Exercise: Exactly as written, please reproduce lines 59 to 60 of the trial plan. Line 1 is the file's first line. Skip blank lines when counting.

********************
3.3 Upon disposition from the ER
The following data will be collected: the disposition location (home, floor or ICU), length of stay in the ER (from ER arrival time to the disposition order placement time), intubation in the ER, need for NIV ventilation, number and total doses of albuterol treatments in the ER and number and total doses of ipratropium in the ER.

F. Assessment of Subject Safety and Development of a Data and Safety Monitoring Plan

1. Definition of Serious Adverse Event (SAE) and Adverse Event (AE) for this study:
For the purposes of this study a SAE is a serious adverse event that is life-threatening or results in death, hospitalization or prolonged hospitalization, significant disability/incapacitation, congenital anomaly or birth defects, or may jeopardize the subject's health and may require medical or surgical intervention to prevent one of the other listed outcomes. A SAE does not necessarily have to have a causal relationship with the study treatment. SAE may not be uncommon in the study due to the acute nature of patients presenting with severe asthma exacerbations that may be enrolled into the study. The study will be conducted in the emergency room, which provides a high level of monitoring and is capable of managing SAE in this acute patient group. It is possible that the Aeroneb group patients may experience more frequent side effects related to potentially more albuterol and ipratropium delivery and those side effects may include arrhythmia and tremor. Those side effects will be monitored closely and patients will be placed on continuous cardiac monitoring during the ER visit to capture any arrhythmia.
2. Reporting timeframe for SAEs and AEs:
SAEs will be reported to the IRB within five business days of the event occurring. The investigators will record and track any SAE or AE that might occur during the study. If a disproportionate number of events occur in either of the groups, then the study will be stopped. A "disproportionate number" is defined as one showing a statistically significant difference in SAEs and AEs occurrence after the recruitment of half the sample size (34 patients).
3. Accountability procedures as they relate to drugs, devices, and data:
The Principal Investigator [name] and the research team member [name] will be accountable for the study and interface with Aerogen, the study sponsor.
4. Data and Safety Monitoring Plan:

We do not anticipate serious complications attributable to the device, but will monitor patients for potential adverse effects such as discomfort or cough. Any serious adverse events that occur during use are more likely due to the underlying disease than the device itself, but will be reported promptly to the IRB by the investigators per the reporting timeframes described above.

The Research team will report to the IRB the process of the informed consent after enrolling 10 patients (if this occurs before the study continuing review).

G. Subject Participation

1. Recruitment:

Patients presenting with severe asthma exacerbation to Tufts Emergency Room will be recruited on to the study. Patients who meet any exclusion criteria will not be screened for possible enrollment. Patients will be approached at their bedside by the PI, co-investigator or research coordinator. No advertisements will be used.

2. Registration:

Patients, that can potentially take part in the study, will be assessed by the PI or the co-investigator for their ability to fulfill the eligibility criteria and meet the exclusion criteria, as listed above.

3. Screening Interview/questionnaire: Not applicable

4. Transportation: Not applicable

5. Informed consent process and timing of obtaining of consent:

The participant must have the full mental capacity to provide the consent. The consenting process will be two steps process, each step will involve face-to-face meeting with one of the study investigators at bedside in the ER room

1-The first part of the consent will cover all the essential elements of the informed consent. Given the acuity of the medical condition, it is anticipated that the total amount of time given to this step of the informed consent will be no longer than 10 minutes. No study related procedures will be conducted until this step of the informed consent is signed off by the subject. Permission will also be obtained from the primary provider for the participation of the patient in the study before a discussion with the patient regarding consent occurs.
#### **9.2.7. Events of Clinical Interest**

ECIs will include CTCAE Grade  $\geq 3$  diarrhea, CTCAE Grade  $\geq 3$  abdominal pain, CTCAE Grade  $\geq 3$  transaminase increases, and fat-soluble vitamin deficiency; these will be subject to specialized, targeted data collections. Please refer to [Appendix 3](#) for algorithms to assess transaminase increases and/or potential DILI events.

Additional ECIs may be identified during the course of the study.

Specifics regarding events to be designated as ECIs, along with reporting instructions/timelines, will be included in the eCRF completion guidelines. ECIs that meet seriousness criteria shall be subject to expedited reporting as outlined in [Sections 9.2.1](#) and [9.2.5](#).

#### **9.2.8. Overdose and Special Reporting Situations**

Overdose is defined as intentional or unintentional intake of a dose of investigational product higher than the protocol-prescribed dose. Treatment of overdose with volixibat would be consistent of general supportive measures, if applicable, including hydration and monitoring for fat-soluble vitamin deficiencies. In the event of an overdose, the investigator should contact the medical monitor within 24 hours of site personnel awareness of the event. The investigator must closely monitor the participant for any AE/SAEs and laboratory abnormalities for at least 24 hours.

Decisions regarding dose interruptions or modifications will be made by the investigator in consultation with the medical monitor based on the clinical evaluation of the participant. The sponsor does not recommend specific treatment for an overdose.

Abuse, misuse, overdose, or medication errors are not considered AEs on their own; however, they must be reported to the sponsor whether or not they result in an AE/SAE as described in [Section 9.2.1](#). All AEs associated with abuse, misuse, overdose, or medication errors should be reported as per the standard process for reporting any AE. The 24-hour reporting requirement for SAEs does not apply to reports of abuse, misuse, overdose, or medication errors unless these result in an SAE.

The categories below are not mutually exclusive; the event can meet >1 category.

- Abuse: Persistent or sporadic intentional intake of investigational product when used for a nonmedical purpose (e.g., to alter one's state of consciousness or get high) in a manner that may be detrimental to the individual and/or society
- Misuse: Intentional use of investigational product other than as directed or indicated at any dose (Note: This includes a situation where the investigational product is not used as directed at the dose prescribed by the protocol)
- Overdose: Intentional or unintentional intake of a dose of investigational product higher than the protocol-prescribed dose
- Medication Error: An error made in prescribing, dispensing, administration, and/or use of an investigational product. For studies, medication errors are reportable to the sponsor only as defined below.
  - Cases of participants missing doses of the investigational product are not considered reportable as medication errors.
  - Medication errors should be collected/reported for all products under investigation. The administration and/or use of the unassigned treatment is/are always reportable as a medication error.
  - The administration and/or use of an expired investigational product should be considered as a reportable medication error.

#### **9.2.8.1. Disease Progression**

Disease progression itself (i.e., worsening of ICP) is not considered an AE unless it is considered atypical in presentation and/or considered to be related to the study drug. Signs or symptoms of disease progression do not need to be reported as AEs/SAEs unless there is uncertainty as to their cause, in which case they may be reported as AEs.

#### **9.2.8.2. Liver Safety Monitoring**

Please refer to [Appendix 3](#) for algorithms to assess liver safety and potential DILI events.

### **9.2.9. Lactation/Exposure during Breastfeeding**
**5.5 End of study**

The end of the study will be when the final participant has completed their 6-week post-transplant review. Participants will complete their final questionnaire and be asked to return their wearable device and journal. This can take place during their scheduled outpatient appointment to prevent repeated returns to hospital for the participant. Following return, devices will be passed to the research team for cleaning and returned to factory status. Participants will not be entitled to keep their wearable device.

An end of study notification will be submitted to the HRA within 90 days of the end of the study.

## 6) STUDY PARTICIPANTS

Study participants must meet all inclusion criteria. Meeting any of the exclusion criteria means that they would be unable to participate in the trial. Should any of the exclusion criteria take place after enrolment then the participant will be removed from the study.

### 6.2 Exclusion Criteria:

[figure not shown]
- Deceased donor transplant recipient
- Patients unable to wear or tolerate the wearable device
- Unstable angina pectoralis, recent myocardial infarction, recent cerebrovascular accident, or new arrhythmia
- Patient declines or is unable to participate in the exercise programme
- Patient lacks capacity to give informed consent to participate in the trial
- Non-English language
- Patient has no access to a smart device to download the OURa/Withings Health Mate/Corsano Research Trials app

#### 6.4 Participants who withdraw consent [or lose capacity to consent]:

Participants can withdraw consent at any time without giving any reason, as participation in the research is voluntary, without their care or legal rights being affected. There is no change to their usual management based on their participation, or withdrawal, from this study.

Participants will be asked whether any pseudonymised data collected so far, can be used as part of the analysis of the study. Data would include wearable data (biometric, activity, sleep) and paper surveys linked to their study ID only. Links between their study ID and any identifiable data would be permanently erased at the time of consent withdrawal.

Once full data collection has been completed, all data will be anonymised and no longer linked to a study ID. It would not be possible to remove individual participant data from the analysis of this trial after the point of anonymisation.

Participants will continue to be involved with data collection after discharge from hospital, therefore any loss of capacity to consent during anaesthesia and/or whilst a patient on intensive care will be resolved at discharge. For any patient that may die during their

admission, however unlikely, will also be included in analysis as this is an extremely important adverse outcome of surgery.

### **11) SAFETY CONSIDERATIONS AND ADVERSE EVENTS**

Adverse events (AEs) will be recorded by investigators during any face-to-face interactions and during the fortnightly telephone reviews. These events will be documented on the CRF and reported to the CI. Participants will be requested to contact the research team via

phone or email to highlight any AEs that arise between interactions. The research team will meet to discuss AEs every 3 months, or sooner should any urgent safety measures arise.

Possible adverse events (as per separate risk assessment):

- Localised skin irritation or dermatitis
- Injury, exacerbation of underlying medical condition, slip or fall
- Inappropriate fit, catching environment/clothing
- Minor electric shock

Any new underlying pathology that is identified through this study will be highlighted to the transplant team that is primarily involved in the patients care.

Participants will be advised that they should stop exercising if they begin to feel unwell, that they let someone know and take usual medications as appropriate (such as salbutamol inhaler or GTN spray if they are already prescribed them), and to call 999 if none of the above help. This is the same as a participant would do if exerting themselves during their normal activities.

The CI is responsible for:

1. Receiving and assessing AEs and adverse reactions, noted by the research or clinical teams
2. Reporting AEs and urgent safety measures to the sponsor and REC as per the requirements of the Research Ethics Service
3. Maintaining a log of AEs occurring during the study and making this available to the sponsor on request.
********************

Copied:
Participants can withdraw consent at any time without giving any reason, as participation in the research is voluntary, without their care or legal rights being affected. There is no change to their usual management based on their participation, or withdrawal, from this study.

Participants will be asked whether any pseudonymised data collected so far, can be used as part of the analysis of the study. Data would include wearable data (biometric, activity, sleep) and paper surveys linked to their study ID only. Links between their study ID and any identifiable data would be permanently erased at the time of consent withdrawal.